It's set to be a stargazers' delight this week as the Orionids meteor shower reaches its peak as the weather remains good.
The Orionids are caused by dust from the tail of Halley's Comet, which create a beautiful spectacle in the skies. Up to 20 meteors are expected to be visible every hour on Thursday night.
The meteors can be seen from around 9pm onwards and are most visible after the moon sets at about midnight.
The first appeared at the beginning of the month and will be visible until November 7, but peak on Thursday night.
You won't need a telescope or any other equipment, as the meteors are visible with the naked eye.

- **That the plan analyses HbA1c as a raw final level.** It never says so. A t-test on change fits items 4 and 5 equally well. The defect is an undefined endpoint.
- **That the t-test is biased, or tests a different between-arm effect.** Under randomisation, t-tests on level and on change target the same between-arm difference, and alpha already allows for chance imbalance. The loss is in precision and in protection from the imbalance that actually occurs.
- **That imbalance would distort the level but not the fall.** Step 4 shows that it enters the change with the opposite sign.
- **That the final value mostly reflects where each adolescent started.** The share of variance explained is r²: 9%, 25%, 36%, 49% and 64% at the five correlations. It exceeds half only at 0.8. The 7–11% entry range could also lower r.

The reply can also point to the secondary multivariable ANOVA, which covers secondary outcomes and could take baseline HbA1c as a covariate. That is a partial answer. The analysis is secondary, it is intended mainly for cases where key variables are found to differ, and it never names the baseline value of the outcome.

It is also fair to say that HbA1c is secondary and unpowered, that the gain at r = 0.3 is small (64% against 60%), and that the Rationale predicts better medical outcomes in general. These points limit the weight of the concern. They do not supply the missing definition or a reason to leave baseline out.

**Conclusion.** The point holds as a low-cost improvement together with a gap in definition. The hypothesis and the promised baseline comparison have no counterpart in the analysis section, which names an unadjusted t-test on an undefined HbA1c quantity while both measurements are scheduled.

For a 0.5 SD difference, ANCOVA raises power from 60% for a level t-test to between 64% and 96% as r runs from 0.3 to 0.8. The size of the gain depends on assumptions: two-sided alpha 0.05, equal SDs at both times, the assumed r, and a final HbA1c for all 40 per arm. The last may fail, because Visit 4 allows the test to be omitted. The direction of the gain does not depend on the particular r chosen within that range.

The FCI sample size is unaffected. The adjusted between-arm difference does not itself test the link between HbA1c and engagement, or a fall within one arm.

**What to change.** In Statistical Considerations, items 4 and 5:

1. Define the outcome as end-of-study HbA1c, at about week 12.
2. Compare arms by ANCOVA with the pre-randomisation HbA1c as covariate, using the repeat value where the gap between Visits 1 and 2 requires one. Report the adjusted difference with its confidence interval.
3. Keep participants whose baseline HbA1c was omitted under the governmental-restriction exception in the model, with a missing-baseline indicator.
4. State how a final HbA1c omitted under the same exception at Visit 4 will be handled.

A Met Office spokesman said: "Find a spot away from bright lights and let your eyes get used to the dark – this will take about 15 to 20 minutes.”
“Orionid meteors are known to be very fast, travelling at about 41 miles per second, and typically on the faint side, although with clear, dark skies you still have a good chance of spotting one with its persistent, long trail.
“The Orionid meteor shower is named as such because it appears to radiate from the constellation Orion, which is one of the most visible and recognisable in the sky throughout the world."